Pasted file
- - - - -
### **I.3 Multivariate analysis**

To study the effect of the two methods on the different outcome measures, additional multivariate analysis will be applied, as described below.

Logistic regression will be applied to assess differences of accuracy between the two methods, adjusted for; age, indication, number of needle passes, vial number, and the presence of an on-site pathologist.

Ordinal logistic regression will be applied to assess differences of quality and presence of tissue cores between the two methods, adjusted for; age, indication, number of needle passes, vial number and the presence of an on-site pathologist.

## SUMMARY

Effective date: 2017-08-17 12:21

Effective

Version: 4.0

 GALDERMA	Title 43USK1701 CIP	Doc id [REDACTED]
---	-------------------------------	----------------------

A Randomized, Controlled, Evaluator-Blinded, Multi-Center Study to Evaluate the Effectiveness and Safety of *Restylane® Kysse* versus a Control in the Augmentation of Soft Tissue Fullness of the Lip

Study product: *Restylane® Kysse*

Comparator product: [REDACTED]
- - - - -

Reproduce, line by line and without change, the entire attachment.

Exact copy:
### **I.3 Multivariate analysis**

To study the effect of the two methods on the different outcome measures, additional multivariate analysis will be applied, as described below.

Logistic regression will be applied to assess differences of accuracy between the two methods, adjusted for; age, indication, number of needle passes, vial number, and the presence of an on-site pathologist.

Ordinal logistic regression will be applied to assess differences of quality and presence of tissue cores between the two methods, adjusted for; age, indication, number of needle passes, vial number and the presence of an on-site pathologist.

## SUMMARY

Effective date: 2017-08-17 12:21

Effective

Version: 4.0

 GALDERMA	Title 43USK1701 CIP	Doc id [REDACTED]
---	-------------------------------	----------------------

A Randomized, Controlled, Evaluator-Blinded, Multi-Center Study to Evaluate the Effectiveness and Safety of *Restylane® Kysse* versus a Control in the Augmentation of Soft Tissue Fullness of the Lip

Study product: *Restylane® Kysse*

Comparator product: [REDACTED]